Because excessive earth leakage current is potentially hazardous – the leakage current might, in the worst scenario be flowing to earth through someone’s body rather than through the protective conductor – the IET Wiring Regulations now insist that protection is provided on almost all circuits. In most cases, this takes the form of an RCD (residual current device) or an RCBO (residual current circuit breaker with overload protection).

Both of these devices work by monitoring the current flowing in the line conductor (or line conductors in a three-phase system) and comparing this with the current flowing in the neutral conductor. The difference between these currents is the earth leakage current and, if it exceeds the sensitivity (often called the mA rating) of the device, the device will trip and open the circuit. RCDs and RCBOs used in domestic installations typically have a sensitivity of 30 mA, although devices with higher or lower sensitivity are sometimes used in special applications.

Earth leakage protection usually works very well but, as we’ve already noted, there are cases where it trips repeatedly, apparently for no good reason – this is nuisance tripping and, as anyone with experience of it will confirm, it is aptly named.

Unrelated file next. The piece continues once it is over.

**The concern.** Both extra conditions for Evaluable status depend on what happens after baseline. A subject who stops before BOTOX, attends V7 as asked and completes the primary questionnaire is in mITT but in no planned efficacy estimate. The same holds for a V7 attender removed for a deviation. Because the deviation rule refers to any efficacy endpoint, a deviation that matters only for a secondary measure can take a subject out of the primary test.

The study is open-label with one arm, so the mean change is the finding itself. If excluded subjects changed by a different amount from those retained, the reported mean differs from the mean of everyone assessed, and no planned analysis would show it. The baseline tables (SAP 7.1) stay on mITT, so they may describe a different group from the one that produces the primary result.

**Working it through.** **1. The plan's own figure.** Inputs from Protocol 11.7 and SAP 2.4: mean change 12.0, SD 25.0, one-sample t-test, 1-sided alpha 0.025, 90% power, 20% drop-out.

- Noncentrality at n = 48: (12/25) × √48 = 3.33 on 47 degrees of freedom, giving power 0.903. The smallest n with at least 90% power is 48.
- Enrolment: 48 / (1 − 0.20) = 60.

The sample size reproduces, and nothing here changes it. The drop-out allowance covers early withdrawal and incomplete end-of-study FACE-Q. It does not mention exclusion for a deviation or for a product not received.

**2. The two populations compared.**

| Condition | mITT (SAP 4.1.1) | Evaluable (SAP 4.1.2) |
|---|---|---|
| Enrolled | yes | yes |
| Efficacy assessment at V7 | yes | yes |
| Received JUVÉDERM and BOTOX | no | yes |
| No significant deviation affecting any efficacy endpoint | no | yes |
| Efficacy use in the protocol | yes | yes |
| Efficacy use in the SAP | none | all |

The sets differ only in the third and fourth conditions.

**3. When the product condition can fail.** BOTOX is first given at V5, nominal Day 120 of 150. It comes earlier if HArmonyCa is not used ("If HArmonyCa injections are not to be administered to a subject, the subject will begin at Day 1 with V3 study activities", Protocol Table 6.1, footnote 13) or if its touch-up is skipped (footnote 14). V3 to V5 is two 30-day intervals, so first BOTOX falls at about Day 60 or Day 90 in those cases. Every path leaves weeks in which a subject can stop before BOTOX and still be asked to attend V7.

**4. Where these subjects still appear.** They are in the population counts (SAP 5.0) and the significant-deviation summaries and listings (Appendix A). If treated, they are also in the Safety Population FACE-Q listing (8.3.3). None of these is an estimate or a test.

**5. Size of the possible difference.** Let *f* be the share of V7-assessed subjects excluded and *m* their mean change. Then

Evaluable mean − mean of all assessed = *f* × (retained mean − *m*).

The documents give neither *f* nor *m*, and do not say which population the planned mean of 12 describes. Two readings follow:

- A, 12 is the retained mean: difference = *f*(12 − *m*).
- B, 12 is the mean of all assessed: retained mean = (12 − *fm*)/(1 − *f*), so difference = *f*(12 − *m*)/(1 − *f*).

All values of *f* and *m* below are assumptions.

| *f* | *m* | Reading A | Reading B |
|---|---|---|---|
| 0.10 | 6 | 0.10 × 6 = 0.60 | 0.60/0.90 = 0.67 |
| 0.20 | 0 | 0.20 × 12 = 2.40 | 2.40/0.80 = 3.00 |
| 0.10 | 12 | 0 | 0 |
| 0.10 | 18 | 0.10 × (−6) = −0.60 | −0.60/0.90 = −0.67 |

Sorting out cases of nuisance tripping can be difficult, but a tool that makes it much easier is an earth leakage clamp meter. When clamped around the line and neutral conductors in a circuit – but NOT the protective conductor – such an instrument will show the difference between the currents flowing in these conductors which, as we’ve already seen, is the earth leakage current. Since it’s a clamp meter, no direct connections are needed to the circuit under test, which means this form of testing is fast, easy and safe to carry out.

Earth leakage measurements can be made with a clamp meter in almost any location where the line and neutral conductors are separate from the protective conductor. Typically locations are at the mains incoming connections, at each of the outgoing circuits from a distribution board, including the sub-main circuits, at intermediate points on radial circuits and at the connected equipment.